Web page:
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Rondon loses closer job but ‘happy’ with Chapman addition

Hector Rondon enjoys his last save with catcher Miguel Montero, Sunday in Milwaukee.

How much do the Cubs believe Aroldis Chapman will do for their World Series chances?

Hector Rondon lost his job and said: “I’m great with that. I’m really happy.”

Added the Cubs’ third-year closer, who will move into a setup role to make way for the new 105-mph All-Star closer: “Anything that helps us get to where we need to be, I’ll take it.”

Rondon, who has converted 18 of 22 saves this season with a 1.95 ERA, met with team president Theo Epstein immediately after the Cubs completed Monday’s 4-for-1 trade with the Yankees to acquire Chapman.

“The one thing I wanted to communicate to Hector was at no point did we say we’re worried about Hector Rondon and we need to go out and get a new closer,” Epstein said. “Instead, the question we asked ourselves was how can we get even better so that we can put ourselves in a position to try to get to the playoffs and win three postseason series.

“We felt like this trade made us better because of the importance of having three or four shutdown relievers in the postseason and down the stretch.”

Rondon, who was especially effective late last season during the Cubs’ playoff run, said he’s fine pitching wherever the Cubs need him out of a bullpen that in the past few days also added power lefty Mike Montgomery and six-time All-Star closer Joe Nathan.

“The only thing that matters to me is that I come in and do my job,” Rondon said. “I know I did a really good job in my role. It’s no big deal. You see my numbers; they’re really good. But I know the front office did a really good job to get Chapman, and I think if you have a chance to get that guy you better take it.”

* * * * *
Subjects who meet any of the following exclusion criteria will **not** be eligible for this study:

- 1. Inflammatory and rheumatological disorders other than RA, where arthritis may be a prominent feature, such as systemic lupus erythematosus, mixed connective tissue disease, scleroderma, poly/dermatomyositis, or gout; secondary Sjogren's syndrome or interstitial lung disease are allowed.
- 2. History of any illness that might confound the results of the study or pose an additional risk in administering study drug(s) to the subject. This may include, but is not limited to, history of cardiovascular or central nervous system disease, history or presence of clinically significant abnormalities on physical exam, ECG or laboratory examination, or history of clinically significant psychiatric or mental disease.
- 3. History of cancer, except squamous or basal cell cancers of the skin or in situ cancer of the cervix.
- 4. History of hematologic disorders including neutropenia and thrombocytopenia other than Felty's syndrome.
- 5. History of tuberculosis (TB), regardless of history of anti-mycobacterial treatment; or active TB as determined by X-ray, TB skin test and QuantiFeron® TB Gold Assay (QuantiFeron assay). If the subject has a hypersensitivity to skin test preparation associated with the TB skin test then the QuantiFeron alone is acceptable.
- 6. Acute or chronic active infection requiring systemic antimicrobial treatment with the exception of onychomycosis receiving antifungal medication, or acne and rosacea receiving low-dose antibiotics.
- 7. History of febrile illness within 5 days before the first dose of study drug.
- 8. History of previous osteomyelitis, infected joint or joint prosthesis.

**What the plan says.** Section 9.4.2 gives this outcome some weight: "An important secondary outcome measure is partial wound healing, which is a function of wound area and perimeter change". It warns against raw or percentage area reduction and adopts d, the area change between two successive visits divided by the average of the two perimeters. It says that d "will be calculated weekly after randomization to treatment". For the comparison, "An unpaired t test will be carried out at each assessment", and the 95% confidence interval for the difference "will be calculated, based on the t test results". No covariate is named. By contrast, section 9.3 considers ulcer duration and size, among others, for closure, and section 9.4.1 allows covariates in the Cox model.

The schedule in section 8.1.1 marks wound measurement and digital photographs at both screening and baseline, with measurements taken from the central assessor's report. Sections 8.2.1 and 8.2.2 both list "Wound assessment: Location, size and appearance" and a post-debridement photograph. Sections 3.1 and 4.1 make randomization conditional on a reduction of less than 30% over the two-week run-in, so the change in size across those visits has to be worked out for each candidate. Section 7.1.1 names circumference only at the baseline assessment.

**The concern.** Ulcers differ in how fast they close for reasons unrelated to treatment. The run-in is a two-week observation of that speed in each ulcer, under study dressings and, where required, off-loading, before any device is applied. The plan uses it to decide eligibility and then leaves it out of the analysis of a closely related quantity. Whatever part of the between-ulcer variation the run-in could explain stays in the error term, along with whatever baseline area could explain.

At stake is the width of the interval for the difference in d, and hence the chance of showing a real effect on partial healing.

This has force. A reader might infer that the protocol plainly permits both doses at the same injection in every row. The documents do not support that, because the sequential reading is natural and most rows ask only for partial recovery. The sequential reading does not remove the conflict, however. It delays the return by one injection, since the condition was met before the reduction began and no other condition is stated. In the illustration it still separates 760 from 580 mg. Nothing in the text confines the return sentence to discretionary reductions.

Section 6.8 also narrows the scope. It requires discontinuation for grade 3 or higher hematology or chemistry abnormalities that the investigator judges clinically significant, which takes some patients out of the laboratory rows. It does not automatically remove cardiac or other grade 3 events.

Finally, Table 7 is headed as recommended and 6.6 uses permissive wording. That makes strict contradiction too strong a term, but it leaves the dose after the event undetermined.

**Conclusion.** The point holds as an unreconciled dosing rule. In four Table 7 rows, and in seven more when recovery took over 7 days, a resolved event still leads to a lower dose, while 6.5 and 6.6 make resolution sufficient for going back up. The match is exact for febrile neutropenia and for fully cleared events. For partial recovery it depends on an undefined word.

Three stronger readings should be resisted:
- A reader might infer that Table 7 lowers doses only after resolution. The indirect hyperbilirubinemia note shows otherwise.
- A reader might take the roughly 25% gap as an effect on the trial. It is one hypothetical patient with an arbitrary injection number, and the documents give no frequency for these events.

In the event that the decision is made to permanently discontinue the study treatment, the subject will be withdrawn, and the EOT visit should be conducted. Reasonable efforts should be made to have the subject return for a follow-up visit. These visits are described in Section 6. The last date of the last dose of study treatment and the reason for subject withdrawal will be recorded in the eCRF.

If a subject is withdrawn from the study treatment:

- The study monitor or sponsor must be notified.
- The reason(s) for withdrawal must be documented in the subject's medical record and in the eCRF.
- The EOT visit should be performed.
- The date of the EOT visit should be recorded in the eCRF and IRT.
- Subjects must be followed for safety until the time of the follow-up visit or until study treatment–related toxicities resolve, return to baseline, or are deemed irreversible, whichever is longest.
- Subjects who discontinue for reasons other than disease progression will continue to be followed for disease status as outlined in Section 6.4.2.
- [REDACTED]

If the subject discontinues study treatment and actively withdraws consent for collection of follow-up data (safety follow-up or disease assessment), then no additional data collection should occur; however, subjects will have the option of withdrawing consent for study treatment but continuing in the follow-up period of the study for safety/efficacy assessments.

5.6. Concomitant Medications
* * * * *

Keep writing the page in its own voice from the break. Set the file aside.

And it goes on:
Barring a DL move when Chapman joins the club Tuesday, left-hander Clayton Richard is the likely odd man out in an eight-man bullpen.

Rizzo: No bad blood with Chapman

During a game two years ago, just before the All-Star break, Anthony Rizzo threw down his glove at first base and stalked toward the Cincinnati Reds dugout to take on the entire Reds team – but specifically targeting Aroldis Chapman, who continued to yap after the Cubs had a problem with him throwing up and in to Cubs hitters.

Two years later, Epstein said Rizzo was the most excited of players he spoke with after acquiring Chapman.

“We’re here to win a World Series championship. Our ballclub just got a lot better,” said Rizzo, who never got the chance to confront Chapman – then met him a few days later when they were National League teammates at the All-Star game.

“What happened was two, three years ago and was water under the bridge two or three days after it happened at the All-Star game,” Rizzo said. “We’ve seen each other plenty of times since and said hello.

“I’m excited.”

Notes: Manager Joe Maddon used Dexter Fowler as his designated hitter Monday and plans to do it again Tuesday with the center fielder less than a week removed from the disabled list for a hamstring injury. “He’s come back rather quickly ,and we want to really make sure he doesn’t re-injure that,” Maddon said. … Maddon said with Adam Warren gone in Monday’s trade, right-hander Trevor Cahill steps into Warren’s old role as the Cubs sixth starter. Warren made a spot start just before the break. Cahill (knee) is on a minor league rehab assignment, having made two starts with AAA Iowa.